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These Boots are Made for Walking (Around in the Forest)

Unless you own a forest and have had an NNRG forester out for a site visit, the details of a forester’s job might be a little murky to you. You suspect it involves wearing a cool vest, tree puns, and something called DBH tape…right?  In the interest of pulling back the curtain on the critical work our foresters do―and perhaps informing those who wish to pursue this rewarding career path―we asked our foresters Kirk Hanson, Jaal Mann, and Sam Castro to describe what they do behind the scenes at Northwest Natural Resource Group. Because it’s not all just romping through

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Bringing Biochar Back

Biochar is a form of charcoal sometimes used as a soil amendment in agriculture. But that’s really only half the story. It’s produced when organic waste material, such as forest slash, is combusted in the presence of limited oxygen. Though often described as a soil amendment, in Pacific Northwest forests it might be better thought of as a standard component of soil ― that is now missing or depleted from many forests in the Pacific Northwest. Although we may associate fires and fire-adapted landscapes with the eastern Cascades, we know from oral and written history, dendrochronology, and sediment cores that forests west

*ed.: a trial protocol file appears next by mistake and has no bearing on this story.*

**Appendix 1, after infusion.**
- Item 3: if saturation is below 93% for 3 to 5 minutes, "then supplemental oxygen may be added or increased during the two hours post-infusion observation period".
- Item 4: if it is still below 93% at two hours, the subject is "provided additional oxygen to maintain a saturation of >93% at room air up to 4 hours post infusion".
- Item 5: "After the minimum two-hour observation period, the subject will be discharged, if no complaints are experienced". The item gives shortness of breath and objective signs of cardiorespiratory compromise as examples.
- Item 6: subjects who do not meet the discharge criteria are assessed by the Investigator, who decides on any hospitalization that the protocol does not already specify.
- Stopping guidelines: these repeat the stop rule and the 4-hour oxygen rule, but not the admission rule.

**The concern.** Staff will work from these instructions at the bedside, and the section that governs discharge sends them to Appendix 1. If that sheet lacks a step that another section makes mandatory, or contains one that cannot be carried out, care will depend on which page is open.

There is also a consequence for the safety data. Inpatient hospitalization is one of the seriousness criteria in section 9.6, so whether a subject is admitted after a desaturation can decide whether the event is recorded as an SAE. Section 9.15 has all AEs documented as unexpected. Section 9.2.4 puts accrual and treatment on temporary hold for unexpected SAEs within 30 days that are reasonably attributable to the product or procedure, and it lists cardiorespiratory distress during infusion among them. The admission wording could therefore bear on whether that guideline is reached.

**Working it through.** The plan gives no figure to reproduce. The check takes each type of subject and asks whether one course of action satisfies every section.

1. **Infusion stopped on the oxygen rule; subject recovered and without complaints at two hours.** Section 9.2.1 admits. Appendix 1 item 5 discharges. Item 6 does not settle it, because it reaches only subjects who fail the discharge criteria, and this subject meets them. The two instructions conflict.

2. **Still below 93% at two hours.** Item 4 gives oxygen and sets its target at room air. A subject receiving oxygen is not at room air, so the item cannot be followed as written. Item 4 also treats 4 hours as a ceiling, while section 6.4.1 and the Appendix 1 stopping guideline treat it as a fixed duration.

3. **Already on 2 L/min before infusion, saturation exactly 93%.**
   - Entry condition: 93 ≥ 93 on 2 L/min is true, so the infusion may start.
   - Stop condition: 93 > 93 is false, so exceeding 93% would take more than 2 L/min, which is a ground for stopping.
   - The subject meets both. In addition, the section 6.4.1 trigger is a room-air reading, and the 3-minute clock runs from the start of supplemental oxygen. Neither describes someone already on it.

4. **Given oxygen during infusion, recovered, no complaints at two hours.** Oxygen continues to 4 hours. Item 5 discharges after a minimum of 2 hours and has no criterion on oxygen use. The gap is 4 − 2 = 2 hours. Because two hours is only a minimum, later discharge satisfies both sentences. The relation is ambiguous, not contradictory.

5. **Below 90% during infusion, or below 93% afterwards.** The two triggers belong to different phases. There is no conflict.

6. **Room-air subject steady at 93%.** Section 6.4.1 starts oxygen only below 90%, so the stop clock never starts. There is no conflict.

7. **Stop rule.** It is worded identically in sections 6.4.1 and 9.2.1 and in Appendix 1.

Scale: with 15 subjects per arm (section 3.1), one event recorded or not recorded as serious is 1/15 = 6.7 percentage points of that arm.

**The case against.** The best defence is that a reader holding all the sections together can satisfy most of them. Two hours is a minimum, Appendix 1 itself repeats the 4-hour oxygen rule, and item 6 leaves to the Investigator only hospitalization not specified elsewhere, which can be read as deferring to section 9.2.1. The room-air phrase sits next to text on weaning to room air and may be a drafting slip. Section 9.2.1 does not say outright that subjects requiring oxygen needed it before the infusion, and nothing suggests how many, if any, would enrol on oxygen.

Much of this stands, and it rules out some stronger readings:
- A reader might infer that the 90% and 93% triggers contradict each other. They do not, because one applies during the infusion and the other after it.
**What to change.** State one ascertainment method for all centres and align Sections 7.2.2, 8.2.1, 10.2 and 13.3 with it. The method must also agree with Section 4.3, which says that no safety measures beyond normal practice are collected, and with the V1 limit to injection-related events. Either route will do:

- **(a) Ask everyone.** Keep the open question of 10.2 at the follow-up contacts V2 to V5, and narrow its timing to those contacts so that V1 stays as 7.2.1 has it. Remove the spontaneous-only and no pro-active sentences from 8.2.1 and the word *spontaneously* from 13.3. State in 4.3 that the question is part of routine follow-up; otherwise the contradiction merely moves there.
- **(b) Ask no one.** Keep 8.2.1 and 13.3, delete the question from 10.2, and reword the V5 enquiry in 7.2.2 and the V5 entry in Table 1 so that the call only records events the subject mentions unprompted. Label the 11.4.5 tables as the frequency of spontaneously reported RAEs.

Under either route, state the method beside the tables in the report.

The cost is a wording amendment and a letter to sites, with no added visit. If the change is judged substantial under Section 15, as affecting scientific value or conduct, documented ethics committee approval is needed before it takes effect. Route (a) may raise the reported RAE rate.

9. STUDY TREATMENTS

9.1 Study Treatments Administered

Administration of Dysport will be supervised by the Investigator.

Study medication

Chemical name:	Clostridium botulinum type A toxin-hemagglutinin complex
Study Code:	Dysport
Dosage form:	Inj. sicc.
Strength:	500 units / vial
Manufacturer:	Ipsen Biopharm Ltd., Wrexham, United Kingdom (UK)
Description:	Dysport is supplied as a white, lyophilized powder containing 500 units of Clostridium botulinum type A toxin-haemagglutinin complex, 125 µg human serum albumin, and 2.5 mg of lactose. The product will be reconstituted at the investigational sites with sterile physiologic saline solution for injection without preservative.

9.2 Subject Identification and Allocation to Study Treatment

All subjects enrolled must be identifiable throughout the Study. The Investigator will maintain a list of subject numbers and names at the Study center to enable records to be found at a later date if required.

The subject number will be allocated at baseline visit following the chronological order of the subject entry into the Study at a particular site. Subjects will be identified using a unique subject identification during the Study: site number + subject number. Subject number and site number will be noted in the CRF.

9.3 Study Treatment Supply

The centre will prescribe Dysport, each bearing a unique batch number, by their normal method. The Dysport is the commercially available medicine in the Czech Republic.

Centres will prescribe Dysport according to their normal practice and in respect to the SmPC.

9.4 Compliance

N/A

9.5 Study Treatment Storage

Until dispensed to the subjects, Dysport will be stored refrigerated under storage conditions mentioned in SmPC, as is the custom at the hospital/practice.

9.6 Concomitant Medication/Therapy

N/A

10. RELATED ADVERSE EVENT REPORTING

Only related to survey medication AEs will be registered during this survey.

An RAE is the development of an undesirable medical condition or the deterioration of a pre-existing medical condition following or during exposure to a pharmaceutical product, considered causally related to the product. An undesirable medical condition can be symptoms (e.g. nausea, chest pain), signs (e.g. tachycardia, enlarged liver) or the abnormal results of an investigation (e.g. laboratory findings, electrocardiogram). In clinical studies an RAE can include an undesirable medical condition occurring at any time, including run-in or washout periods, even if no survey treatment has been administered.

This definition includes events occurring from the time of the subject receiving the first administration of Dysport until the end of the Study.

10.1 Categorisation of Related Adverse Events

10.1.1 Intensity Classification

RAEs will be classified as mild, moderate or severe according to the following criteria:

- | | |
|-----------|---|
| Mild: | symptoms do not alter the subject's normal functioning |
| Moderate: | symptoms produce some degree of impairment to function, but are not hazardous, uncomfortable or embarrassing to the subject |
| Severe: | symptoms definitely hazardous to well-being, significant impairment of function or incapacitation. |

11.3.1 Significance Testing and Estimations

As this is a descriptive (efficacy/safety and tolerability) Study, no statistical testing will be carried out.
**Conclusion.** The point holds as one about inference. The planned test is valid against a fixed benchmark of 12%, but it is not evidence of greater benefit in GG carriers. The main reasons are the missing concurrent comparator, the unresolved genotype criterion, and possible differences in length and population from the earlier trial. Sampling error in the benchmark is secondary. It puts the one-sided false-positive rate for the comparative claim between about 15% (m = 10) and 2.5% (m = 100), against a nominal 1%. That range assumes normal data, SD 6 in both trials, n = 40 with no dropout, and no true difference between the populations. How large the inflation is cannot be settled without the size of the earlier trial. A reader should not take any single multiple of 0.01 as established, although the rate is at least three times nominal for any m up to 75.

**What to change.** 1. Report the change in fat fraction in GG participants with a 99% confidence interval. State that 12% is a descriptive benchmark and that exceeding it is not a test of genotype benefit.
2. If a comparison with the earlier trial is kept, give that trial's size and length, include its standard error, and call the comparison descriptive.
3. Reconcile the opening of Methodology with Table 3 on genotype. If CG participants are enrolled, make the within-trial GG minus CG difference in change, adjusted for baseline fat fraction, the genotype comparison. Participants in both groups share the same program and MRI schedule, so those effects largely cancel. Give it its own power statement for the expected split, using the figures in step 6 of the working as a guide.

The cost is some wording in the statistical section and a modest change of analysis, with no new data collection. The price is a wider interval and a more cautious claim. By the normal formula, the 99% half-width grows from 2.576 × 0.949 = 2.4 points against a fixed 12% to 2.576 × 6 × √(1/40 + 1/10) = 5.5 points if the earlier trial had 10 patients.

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Soil Stewardship Basics

Forest stewardship can be thought of as synonymous with soil stewardship. Healthy soils sustain wildlife habitat, grow high-quality timber, improve your forest’s resilience to stressors like drought, heat, and pests, and store carbon.  So how does one become an expert in forest soils? Below we outline the fundamentals of soil stewardship and direct you to further reading on the subject.  1. Understand the soil types in your area Understanding the soil types in your forest will help you make informed forest management decisions about road building, harvesting, site preparation, planting,  thinning, and more. Knowing the physical properties of your soils—such